We can only discuss counter-insurgency tactics and strategy that’s in use or being discussed. Predicating our judgements on counter-insurgency tactics and strategy that might be used under some unspecified set of circumstances is just wishful thinking.

    One final point: if you think I’m a particular fan of John McCain’s you might want to read my posts more closely. I’m very distrustful of the sort of national greatness grand strategy he seems to advocate.

  • Afghanistan has an even sketchier history as a cohesive country than Iraq does.

    This can be stated simply: Afghanistan isn’t a nation-state, it is a geographic designation.

    And Sam, is AQ even still in Afghanistan? I keep hearing and reading about Taliban insurgents in Afghanistan. I may have just missed it but I don’t hear anything about AQ in Afghanistan now. What’s left of them appears to be in Pakistan and a few remaining spots in Iraq. As the Iraqi forces seem to be eliminating the last few pockets of AQ in Iraq that only leaves those members in the Pakistani border region. Frankly I don’t think they are anywhere near the menance that the ISI represents, and THAT problem can’t be addressed without invading Pakistan – which isn’t going to happen even if Pakistan didn’t have nuclear arms.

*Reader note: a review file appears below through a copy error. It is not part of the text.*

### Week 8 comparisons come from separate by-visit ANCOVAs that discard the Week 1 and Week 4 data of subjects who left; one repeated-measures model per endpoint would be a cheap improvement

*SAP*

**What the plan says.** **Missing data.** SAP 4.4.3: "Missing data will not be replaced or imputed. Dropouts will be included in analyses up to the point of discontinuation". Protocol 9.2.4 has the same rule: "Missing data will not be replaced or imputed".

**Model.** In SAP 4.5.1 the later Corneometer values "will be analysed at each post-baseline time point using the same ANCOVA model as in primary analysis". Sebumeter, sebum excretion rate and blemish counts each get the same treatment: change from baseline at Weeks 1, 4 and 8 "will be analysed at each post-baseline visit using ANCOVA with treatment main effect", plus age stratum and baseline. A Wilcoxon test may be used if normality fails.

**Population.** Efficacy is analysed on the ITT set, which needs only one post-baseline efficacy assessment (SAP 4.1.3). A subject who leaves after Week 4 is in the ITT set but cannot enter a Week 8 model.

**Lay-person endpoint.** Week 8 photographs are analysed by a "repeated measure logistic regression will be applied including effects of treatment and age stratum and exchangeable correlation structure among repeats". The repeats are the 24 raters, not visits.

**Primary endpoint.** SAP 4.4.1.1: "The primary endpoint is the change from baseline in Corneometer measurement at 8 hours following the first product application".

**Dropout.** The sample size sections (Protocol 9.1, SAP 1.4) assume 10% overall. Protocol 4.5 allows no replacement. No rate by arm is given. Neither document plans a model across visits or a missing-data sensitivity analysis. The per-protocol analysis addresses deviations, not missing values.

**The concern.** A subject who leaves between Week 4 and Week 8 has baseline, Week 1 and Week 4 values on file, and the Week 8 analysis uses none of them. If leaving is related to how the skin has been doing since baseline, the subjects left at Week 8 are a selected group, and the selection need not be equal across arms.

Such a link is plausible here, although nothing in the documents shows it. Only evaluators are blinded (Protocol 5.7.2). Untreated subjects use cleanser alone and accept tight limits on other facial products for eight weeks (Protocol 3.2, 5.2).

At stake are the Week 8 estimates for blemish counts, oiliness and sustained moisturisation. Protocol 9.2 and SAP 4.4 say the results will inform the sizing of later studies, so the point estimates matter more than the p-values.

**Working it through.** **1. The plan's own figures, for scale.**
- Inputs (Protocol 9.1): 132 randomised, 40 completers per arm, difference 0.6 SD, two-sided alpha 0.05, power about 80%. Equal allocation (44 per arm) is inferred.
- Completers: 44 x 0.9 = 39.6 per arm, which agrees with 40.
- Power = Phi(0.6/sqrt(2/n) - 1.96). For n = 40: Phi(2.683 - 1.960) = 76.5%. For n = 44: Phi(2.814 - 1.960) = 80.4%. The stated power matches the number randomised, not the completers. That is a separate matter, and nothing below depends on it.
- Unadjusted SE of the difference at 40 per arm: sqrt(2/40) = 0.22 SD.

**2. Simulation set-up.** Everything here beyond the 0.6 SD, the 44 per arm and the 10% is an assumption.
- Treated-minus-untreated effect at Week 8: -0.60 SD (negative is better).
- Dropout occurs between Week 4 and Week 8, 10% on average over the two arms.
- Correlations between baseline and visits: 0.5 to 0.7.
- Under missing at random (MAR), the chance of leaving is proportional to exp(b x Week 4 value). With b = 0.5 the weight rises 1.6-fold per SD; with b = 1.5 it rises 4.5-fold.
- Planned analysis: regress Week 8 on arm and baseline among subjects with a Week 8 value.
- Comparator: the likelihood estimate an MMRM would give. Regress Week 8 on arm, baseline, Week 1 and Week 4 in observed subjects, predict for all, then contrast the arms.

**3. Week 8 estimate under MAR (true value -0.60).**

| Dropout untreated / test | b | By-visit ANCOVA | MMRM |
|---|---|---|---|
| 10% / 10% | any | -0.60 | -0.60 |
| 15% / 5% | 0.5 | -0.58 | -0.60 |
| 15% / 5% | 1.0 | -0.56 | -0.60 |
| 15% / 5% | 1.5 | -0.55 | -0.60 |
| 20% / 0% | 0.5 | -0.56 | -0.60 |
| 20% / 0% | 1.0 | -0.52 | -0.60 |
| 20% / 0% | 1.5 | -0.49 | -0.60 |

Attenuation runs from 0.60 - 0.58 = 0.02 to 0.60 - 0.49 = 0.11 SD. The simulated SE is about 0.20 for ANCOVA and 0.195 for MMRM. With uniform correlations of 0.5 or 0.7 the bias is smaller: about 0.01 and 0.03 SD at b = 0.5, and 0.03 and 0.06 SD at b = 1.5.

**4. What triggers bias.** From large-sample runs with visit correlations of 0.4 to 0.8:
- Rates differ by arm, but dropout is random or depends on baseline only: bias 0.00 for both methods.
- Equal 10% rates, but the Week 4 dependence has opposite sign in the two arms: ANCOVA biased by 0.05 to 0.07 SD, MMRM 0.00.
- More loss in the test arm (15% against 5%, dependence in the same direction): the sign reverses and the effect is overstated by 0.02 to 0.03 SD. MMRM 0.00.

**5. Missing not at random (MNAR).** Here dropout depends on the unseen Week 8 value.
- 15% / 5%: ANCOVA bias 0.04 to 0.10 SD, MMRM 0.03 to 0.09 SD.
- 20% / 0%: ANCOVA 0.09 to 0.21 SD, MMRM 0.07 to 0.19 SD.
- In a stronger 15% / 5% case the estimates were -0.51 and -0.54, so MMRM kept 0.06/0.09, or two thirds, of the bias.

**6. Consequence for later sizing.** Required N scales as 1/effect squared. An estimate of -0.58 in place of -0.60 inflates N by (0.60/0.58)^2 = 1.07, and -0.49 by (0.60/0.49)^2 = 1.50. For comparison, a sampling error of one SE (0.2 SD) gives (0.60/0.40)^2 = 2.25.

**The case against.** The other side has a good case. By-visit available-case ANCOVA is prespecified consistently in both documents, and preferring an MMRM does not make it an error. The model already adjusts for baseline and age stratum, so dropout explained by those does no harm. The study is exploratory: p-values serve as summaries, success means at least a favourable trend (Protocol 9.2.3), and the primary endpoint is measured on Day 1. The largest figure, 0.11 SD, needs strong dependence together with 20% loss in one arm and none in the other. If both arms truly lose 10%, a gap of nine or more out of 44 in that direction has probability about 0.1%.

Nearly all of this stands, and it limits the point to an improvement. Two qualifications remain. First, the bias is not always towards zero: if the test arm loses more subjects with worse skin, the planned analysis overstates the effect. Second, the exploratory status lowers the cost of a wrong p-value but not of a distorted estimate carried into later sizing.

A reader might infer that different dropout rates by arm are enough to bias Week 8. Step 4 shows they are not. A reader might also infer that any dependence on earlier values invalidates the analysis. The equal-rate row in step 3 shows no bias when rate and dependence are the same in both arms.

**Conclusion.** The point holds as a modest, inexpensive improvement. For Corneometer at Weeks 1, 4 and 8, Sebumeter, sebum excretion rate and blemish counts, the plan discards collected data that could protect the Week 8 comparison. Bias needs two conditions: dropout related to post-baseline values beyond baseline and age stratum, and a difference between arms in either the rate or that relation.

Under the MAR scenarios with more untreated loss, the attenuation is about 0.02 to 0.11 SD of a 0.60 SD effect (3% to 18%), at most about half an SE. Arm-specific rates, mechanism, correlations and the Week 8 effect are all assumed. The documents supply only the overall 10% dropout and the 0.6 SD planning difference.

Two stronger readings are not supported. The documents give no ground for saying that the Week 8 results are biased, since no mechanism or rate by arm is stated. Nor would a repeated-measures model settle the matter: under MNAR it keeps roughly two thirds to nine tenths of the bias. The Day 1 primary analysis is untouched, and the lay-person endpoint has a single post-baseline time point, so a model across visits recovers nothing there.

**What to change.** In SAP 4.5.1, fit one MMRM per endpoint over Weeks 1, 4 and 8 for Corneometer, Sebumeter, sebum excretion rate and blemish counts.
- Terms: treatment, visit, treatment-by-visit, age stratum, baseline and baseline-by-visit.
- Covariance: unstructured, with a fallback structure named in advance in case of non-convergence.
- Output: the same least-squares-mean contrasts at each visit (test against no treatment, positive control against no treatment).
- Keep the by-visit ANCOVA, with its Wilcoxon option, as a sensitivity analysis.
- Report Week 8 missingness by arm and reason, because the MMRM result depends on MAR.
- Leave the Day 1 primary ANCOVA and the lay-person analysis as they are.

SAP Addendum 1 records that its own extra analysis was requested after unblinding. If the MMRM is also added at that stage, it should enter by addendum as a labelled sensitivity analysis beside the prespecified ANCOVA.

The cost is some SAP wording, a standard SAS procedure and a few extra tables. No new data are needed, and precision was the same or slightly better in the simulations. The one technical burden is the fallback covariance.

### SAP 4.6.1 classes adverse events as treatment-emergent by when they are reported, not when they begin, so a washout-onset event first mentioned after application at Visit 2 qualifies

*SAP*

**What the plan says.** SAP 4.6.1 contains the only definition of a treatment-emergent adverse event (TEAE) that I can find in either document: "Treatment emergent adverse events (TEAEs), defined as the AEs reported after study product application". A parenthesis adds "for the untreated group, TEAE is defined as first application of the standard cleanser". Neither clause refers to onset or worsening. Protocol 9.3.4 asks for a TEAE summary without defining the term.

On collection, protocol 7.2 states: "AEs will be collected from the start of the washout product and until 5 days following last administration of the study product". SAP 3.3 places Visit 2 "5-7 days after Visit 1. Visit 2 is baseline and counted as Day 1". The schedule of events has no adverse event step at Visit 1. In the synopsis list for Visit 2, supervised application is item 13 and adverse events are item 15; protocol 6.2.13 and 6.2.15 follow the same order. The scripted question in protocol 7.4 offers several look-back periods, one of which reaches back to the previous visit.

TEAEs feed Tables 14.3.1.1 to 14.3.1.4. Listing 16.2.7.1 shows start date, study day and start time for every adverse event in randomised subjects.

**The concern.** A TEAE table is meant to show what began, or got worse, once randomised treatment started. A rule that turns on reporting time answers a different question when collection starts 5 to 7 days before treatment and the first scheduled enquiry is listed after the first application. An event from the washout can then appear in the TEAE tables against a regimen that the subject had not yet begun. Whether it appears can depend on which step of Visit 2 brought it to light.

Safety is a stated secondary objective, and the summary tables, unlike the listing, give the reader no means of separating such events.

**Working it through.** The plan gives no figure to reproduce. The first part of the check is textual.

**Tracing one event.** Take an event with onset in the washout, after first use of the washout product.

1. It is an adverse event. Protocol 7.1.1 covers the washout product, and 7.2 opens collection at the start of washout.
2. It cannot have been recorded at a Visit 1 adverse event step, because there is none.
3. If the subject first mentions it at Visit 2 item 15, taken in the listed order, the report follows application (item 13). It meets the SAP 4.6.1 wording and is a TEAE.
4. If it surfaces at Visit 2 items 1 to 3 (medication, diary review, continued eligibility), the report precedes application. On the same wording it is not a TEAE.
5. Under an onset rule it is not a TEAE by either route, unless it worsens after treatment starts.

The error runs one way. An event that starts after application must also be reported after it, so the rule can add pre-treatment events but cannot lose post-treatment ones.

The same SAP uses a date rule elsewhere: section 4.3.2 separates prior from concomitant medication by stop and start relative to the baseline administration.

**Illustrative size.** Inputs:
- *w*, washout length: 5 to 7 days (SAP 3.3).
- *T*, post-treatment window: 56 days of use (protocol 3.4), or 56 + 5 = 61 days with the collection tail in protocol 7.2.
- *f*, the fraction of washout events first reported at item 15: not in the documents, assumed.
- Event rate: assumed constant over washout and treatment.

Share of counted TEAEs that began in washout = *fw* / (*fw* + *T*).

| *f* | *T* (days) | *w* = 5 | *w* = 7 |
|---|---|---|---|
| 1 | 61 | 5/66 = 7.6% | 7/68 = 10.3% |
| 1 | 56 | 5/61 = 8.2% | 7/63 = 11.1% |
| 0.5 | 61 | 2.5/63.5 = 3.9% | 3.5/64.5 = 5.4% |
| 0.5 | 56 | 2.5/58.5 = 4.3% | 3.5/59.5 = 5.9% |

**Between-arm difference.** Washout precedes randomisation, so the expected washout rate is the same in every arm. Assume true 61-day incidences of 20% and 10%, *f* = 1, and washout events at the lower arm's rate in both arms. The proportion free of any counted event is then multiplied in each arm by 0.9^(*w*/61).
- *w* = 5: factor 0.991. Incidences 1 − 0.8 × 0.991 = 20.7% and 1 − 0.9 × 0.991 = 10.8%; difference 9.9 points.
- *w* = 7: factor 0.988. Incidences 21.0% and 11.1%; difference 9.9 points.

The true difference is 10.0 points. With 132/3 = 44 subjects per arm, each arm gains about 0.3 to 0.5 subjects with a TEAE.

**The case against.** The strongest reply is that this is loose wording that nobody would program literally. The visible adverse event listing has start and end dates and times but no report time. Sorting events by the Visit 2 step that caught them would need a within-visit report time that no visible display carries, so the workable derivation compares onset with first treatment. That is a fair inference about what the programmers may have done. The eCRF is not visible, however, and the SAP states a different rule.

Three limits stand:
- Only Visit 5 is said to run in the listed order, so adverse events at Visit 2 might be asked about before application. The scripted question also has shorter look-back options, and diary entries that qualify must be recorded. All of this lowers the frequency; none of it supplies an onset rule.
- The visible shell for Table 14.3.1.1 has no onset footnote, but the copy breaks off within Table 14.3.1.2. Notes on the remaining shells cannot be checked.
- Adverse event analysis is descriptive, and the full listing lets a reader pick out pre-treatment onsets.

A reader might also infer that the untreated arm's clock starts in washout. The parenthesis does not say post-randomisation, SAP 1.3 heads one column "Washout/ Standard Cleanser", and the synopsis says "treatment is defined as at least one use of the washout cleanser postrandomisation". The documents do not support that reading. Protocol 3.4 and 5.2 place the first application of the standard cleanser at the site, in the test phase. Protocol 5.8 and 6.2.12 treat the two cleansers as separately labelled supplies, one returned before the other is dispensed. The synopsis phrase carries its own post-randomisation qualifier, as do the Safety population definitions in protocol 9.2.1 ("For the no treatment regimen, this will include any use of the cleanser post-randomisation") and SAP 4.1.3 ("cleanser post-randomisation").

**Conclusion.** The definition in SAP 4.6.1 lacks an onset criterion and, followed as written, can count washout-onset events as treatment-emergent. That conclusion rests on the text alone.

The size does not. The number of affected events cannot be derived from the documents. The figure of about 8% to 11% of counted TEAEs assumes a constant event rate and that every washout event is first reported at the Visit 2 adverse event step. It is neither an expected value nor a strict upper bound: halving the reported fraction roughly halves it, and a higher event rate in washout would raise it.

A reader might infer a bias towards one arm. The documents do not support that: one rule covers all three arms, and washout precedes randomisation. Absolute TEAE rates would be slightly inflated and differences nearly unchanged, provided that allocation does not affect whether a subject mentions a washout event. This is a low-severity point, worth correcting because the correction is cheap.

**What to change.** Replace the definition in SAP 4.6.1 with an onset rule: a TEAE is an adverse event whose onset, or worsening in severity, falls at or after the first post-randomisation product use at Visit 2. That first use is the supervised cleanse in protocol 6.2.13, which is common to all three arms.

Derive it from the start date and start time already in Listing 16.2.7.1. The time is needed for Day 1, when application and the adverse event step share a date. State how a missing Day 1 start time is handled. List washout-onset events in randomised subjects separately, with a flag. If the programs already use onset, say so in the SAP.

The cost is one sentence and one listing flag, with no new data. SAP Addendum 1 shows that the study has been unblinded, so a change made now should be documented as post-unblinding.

• sam Link

    Dave, I know you’re not a McCain fan, and I didn’t mean to imply that you are. When I wrote that I think Obama might be more receptive to a change in strategy than McCain, I was thinking just of McCain’s national greatness bent and how that leads, I think, right to the kind of high-intensity warfare I think we’d all like to avoid. As for arguing in a circle, I don’t see that, but…

    Ah, hell, I just went back and read my posts. I might be right on the facts, but the sum is a fatuous display of armchair generalship. Sorry for wasting you folks’s time.

  • You’re definitely not wasting our time, sam. We like the discourse and everything has been quite respectful.

  • sam Link

    Thanks, Dave.

    Folks, in my wanderings around the web, I’ve found three sites that you might find interesting on the topic we’ve gone over here, They are:

    Abu Muqawama

    which bills itself as “a blog dedicated to following issues related to contemporary insurgencies as well as counterinsurgency tactics and strategy. Abu Muqawama aims to be a resource for students, counterinsurgents, academics, and the general public.”

    The Capitan’s Journal

    (Not my politics over there, but the reportage is looks pretty good.)

    And finally,

    Small Wars Journal

    which I can’t praise highly enough.


  • Two of my favorite sites, sam (Abu Muqawama and SWJ Blog). I’l check the other out.

  • Hear hear.

    I would add that while “solving” the AQ/Taliban problem is not physically impossible, I cannot foresee any political and/or diplomatic circumstances in the near future in which it would be possible. Including the political will on the part of America to so engage in the FATA/NWFP at the level of commitment required even if Pakistan was amenable.